شواهد الکتروفیزیولوژیک برای یک جانبداری توجه در محرک های بدن در پردازش بولیمیا
|کد مقاله||سال انتشار||تعداد صفحات مقاله انگلیسی||ترجمه فارسی|
|32557||2015||10 صفحه PDF||سفارش دهید|
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Publisher : Elsevier - Science Direct (الزویر - ساینس دایرکت)
Journal : Biological Psychology, Volume 108, May 2015, Pages 105–114
Empirical evidence suggests abnormalities in the processing of body stimuli in bulimia nervosa (BN). This study investigated central markers of processing body stimuli by means of event-related potentials in BN. EEG was recorded from 20 women with BN and 20 matched healthy controls while watching and evaluating underweight, normal and overweight female body pictures. Bulimics evaluated underweight bodies as less unpleasant and overweight bodies as bigger and more arousing. A higher P2 to overweight stimuli occurred in BN only. In contrast to controls, no N2 increase to underweight bodies was observed in BN. P3 was modulated by stimulus category only in healthy controls; late slow waves to underweight bodies were more pronounced in both groups. P2 amplitudes to overweight stimuli were correlated with drive for thinness and body dissatisfaction. We present novel support for altered perceptual and cognitive-affective processing of body images in BN on the subjective and electrophysiological level.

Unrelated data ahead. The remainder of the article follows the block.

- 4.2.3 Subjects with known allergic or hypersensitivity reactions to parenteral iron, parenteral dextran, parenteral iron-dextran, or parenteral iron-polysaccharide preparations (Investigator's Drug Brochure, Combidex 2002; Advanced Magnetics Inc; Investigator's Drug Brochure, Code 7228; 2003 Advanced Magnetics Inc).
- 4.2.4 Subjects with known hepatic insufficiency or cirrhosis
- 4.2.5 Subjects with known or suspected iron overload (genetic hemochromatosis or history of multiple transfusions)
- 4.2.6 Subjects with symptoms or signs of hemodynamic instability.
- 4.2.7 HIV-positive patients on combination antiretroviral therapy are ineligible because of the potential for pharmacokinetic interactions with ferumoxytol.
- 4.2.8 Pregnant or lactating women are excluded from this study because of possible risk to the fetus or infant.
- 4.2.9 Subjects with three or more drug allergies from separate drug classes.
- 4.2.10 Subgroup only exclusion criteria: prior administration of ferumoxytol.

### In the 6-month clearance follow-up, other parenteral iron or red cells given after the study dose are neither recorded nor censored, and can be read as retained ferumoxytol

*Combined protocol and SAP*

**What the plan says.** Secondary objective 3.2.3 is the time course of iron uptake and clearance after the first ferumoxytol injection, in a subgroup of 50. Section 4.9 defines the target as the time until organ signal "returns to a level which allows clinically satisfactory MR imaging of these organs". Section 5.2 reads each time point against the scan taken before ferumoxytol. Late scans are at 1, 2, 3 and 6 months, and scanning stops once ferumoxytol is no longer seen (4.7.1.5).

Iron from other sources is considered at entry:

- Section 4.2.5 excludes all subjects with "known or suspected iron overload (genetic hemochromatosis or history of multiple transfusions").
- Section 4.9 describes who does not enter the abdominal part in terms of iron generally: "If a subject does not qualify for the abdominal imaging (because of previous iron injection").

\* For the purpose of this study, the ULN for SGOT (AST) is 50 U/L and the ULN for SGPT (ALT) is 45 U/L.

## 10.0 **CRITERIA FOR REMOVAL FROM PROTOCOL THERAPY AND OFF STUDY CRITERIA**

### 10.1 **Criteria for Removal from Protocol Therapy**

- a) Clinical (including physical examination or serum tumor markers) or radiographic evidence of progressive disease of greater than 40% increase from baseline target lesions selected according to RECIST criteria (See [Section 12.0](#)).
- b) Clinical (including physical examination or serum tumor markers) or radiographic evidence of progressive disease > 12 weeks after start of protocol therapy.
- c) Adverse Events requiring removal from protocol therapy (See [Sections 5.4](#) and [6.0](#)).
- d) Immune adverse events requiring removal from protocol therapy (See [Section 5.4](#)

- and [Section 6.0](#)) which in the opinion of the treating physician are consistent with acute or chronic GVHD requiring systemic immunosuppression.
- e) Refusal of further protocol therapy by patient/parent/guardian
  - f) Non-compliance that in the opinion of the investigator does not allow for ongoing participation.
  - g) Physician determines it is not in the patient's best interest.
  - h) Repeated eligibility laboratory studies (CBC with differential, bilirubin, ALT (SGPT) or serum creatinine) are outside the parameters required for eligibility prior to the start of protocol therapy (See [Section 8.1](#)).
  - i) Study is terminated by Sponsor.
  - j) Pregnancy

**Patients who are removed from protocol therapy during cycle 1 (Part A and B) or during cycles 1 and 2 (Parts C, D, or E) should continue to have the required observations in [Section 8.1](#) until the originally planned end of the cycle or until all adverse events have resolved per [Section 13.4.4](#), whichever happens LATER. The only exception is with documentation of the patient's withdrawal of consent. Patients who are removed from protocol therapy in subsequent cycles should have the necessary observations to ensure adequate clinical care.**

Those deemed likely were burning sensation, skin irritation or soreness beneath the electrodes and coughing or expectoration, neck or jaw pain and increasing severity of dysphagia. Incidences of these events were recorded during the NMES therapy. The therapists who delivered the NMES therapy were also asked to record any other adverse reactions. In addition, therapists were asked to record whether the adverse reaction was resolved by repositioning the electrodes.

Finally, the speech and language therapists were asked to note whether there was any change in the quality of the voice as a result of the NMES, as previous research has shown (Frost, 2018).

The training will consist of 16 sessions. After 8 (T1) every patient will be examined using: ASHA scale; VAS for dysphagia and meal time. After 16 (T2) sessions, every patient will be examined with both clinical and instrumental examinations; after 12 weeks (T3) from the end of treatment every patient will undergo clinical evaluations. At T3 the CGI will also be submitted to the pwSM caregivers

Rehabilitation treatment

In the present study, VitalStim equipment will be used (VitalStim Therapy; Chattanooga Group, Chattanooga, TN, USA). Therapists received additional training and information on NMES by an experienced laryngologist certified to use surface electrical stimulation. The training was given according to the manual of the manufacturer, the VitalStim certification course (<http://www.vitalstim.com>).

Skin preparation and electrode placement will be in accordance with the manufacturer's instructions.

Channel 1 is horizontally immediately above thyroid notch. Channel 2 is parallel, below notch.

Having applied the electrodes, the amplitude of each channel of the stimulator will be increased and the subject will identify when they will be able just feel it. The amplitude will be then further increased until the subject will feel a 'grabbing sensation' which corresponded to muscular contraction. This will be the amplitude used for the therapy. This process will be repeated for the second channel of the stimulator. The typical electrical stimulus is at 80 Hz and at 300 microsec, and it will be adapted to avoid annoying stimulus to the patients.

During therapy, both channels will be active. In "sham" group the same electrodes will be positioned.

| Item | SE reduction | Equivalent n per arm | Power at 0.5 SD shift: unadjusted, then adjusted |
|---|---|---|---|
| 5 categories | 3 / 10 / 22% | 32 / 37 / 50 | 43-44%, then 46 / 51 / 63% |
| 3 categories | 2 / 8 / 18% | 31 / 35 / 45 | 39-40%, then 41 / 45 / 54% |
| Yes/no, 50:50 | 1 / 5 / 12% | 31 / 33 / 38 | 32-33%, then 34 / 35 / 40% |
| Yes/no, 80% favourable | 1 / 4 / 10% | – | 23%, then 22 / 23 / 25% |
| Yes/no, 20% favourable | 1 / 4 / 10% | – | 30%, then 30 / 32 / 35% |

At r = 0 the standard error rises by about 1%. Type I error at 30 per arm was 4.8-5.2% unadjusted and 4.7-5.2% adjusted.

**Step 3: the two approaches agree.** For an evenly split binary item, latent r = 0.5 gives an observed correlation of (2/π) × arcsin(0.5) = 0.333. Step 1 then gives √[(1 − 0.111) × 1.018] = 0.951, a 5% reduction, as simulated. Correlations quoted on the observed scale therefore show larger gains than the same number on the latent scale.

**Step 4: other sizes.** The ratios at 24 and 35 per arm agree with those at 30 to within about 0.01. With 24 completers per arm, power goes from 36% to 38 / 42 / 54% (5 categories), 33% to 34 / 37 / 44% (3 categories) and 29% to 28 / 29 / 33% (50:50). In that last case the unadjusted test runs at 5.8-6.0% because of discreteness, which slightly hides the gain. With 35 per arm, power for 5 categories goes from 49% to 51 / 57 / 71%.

Human bodies provide important social cues, which contribute to the identification of other people, their age and gender as well as their intentions and affective states (Minnebusch & Daum, 2009). Abnormalities in perception and evaluation of body shape are a hallmark of eating disorders (ED) (Birtchnell et al., 1985, Lindholm and Wilson, 1988, Miyake et al., 2010, Stice and Shaw, 2002, Uher et al., 2005 and Williamson et al., 1989), most notably Anorexia Nervosa (AN) and Bulimia Nervosa (BN). Bruch (1962) is acknowledged as being the first to describe dysfunctional body image experiences as a main feature of eating disorders. The current diagnostic criteria for AN and BN outlined in DSM-V (American Psychiatric Association, 2013) demand the “undue influence of body weight or shape on self-evaluation” as well as a “disturbance in the way in which one's body weight or shape is experienced” (American Psychiatric Association, 2013). Previous research has demonstrated that body image disturbances are one factor preceding the onset of ED (Jacobi, Hayward, de Zwaan, Kraemer, & Agras, 2004), and, in addition, predict the maintenance (Stice, 2002) and relapse process of ED (Keel et al., 2002). Usually, disturbances of body image can be separated into a perceptual component and a cognitive-affective component (Cash and Brown, 1987, Cash and Deagle, 1997 and Slade and Brodie, 1994). The perceptual disturbance reflects problems to assess one's own body size exactly (body size distortion) (Cash and Brown, 1987, Cash and Deagle, 1997 and Slade and Brodie, 1994). Previous research has demonstrated that women with AN and BN seem to overestimate their own body dimensions to a comparable degree, whereas healthy women show a tendency to underestimate them (Cash and Deagle, 1997, Mohr et al., 2011 and Vocks et al., 2007). The cognitive-affective component of body image disturbance comprises negative body-related attitudes and emotions (body dissatisfaction) (Cash and Brown, 1987, Cash and Deagle, 1997 and Slade and Brodie, 1994). Eating-disordered individuals are highly dissatisfied with their size, shape and body appearance (Cash & Deagle, 1997). A negative evaluation of one's own body is often associated with body-related avoidance (e.g., not looking in the mirror or hiding one's body under baggy clothes) (Trautmann, Worthy, & Lokken, 2007). Body weight/shape dissatisfaction is the highest in bulimics compared with AN and controls, whereas perceptual distortion parameters do not differentiate between AN and BN and yielded significantly smaller effects than attitudinal indices comparing ED with controls (Cash & Deagle, 1997). Findings on AN imply that body image disturbance is a result of cognitive-evaluative dissatisfaction rather than of perceptual deficits (Skrzypek, Wehmeier, & Remschmidt, 2001). Cognitive biases are assumed to play a fundamental role in the formation and maintenance of eating disorders (Lee and Shafran, 2004, Williamson et al., 1999 and Williamson et al., 2004). According to cognitive-behavioral theory, dysfunctional schemata in individuals with an ED lead to a biased processing of disorder-relevant information (e.g. body-related stimuli), being expressed in the form of an attention, memory or interpretation bias (Williamson et al., 1999 and Williamson et al., 2004). An attention bias refers to the fact that individuals with an ED selectively attend to weight/shape-related stimuli (Williamson et al., 1999 and Williamson et al., 2004). Studies using the dot-probe paradigm (Blechert et al., 2010, Rieger et al., 1998, Shafran et al., 2007 and Shafran et al., 2008), the visual search task (Smeets, Roefs, van Furth, & Jansen, 2008) and the emotional stroop task (Dobson and Dozois, 2004 and Lee and Shafran, 2004) assessed an attentional bias for shape and weight stimuli in individuals with an ED. Eye-tracking studies indicate avoidance behaviors as well as increased direction of attention to unliked body regions and a difficulty in removing attention from body stimuli in general among females with high levels of drive for thinness and body dissatisfaction (Gao et al., 2013, Janelle et al., 2009 and Janelle et al., 2003). In a social comparison setting with self- and other-photos, patients with BN and women high in body dissatisfaction turned their attention away from their own bodies (Blechert et al., 2010 and Janelle et al., 2009) and toward bodies with lower BMIs compared to bodies with higher BMIs (Blechert, Nickert, Caffier, & Tuschen-Caffier, 2009). Findings from brain imaging also indicate processing abnormalities for body shape stimuli in patients with an ED. The main finding was the activation of a specific neural network in response to own and others body shapes in ED (Friederich et al., 2010 and Uher et al., 2005), including the lateral fusiform gyrus, the inferior parietal cortex and the lateral prefrontal cortex, with regional hypoactivations within this network in women with an ED (Uher et al., 2005). In an imaging study of Fladung et al. (2010), ventral striatal activation was higher during processing of underweight stimuli compared with normal-weight stimuli in AN, while the reverse pattern was observed in healthy women. The authors interpreted their results as support for theories of starvation dependence in maintenance of AN stressing the pivotal role of the human reward system in AN. One recent fMRI study by Mohr et al. (2011) in BN showed that the patients were less sensitive to body size distortions as reflected by the absence of neural modulation when watching distorted body images. Moreover, bulimics overestimated their own body size, suggesting a deficit in body size perception (Mohr et al., 2011). Abnormalities in the processing of body stimuli in ED have also been assessed by self-reported emotions and ratings of body shape and weight. Women with BN and AN rated underweight, normal weight and overweight female body stimuli as more aversive than controls; with higher levels of self-reported aversion to overweight compared with underweight and normal bodies (Uher et al., 2005). Being confronted with self-images, bulimics reported higher levels of insecurity and sadness (Tuschen-Caffier, Vögele, Bracht, & Hilbert, 2003); in a social comparison task with a slim body ideal patients with BN reported increased levels of anxiety (Van den Eynde et al., 2013). Studies which investigated ratings of body weight or shape in BN illustrate that the patients do not only overestimate their own body size (Blechert et al., 2009, Blechert et al., 2010 and Mohr et al., 2011), but also rated bodies with a comparable BMI to their own and bodies of others with higher BMIs larger as compared with AN and controls (Blechert et al., 2009 and Blechert et al., 2010). Bodies of others with lower BMIs, on the contrary, achieved similar ratings by bulimics and controls (Blechert et al., 2009). While imaging approaches (e.g., fMRI, PET) allow for identifying brain areas involved in processing of body stimuli with high spatial accuracy, they lack the fine temporal resolution to investigate the time course of brain dynamics accompanying body-selective processing. Event-related potentials (ERPs) on the contrary allow for recording of neuronal activity underlying attentional processing of stimuli with high temporal resolution. The early deflections in the ERPs of body perception are characterized by a P1 and a prominent N1, better known as the ‘N170′ in the case of face processing, a negative deflection at occipitotemporal electrodes peaking between 140 and 220 ms post-stimulus onset. The N170 is thought to reflect a late stage in the structural encoding of the visual stimulus (de Gelder et al., 2010). Underlying neural generators for body perception in the N170 time window were found in the right lateral occipitotemporal cortex, a location corresponding to the extrastriate body area (de Gelder et al., 2010). In an ERP study, Gao et al. (2011) registered higher amplitudes of the N170 toward fatness-related words compared with thinness-related words in body weight dissatisfied women and interpreted their findings in terms of an early negativity bias. The P2, which is described as a positive deflection (Carretié et al., 2001 and Huang and Luo, 2006) with an onset between 180 and 200 ms after stimulus presentation (Carretié et al., 2004 and Carretié et al., 2001) is attributed to reflect automatic attention processes (Carretié et al., 2004) and is associated with an early attentional negativity bias in emotional perception (Carretié et al., 2001, Delplanque et al., 2004 and Huang and Luo, 2006). Several studies showed higher amplitudes of the P2 for unpleasant relative to pleasant stimuli at frontal, central and parieto-occipital sites (Carretié et al., 2001, Delplanque et al., 2004 and Huang and Luo, 2006). Suggested neural generators of the P2 are the sensory cortex and the anterior cingulate cortex (ACC) (Carretié et al., 2004). One of the first ERP studies with fatness- and thinness-related stimuli assessed higher P2 amplitudes for body words than for neutral words for both weight dissatisfied women and controls (Gao et al., 2011). Subsequent phases of stimulus processing are reflected in the N2 and P3. The N2 is a negative deflection with a peak at 240 ms which is assumed to represent a final stage of automatic attention-related processing (Carretié et al., 2004) and deviation from implicit expectations (Gramann, Toellner, Krummenacher, Eimer, & Muller, 2007). Together with the P3a, the N2 is suggested to be part of an orienting complex, being involved in the detection of novel stimuli (Campanella et al., 2002). The P3, a later component in stimulus processing is described as a positive deflection in the time window from 250 to 500 ms after stimulus onset (Picton, 1992 and Polich, 2007). The P3 is associated with attention and working memory (Linden, 2005 and Polich, 2007), and it is assumed to reflect an attention-driven comparison process to evaluate the representation of stimuli in working memory (Polich, 2007). The P3 component is regarded to mirror the cognitive evaluation of the meaning of a stimulus, which involves a deliberative, conscious and controlled process (Campanella et al., 2002 and Huang and Luo, 2006). In previous studies, the P3 was observed to be sensitive for the emotional content of stimuli, as negative information induced larger P3 amplitudes as compared to positive and neutral stimuli (Huang and Luo, 2006 and Ito et al., 1998). The later slow wave, which commences in the region of the P3 is a positive deflection which can be recorded from a 200–300 ms time window after stimulus onset with a peak at 1000 ms (Cuthbert, Schupp, Bradley, Birbaumer, & Lang, 2000). Late positive waves indicate selective, increased attentive processing of emotional stimuli and are assumed to reflect motivational systems in the brain (Cuthbert et al., 2000). In patients with AN, higher P3 amplitudes for both body images and geometrical shapes were recorded, which reveals a nonspecific hyperarousal (Dodin & Nandrino, 2003). In weight dissatisfied women, Gao et al. (2011) recorded higher P3 amplitudes for fat and thin body words, compared with neutral words, whereby thin body words elicited largest P3 amplitudes. The authors interpreted their results as an attentional bias in terms of high relevance of thin body stimuli for weight esteem in weight dissatisfied women (Gao et al., 2011). Horndasch, Heinrich, Kratz, and Moll (2012) who presented female underweight, normal-weight and overweight body pictures to girls with AN recorded highest amplitudes of the late positive potential for images with underweight women in AN in an early and late time window, whereas typically developing girls showed highest amplitudes for stimuli of overweight women in an early time window. The authors interpreted their findings in terms of motivational significance of underweight body stimuli in AN (Horndasch et al., 2012). To our knowledge, no ERP study on BN currently exists that systematically varied the depicted weight of pictorial body stimuli. One severe shortcoming of recent studies is that using word stimuli and distorted body images provokes an artificial situation and does not reflect everyday confrontation with body-specific information and real-life body images. Therefore, in the present study, we wanted to address the question whether bulimic patients showed altered evaluation and processing of real body images depicting different weight classes, by analyzing subjective picture ratings and electrophysiological correlates of early and late processing of external body stimuli in time course. Our main aim was to draw further conclusions in terms of body image disturbance in BN. Regarding the self-report data, we hypothesized that bulimic patients would evaluate underweight and overweight stimuli as less pleasant and more arousing than controls, which should mirror the cognitive-affective component of body image disturbance. In addition, we expected that individuals with BN would perceive overweight body stimuli as bigger than controls, which should reflect the perceptual component of disturbed body image in terms of distorted weight estimation. Referring to the electrophysiological data, we assumed that the perceptual level of disturbed body image could be related to differences between healthy and bulimic persons in the processing of body stimuli as reflected in the N170 and P2. We expected an early attentional negativity bias toward overweight body images in women with BN, reflected by higher amplitudes of the N170 and the P2. The N2, the P3 and the late slow wave reflect higher cognitive and affective processing during later stages in time course (Campanella et al., 2002, Carretié et al., 2004, Cuthbert et al., 2000 and Polich, 2007) and are therefore good candidates to assess disturbances on the higher order cognitive-affective component of body image. We expected a late attentional/cognitive processing bias toward underweight body images in BN, reflected by larger amplitudes of the N2, the P3 and the late slow wave.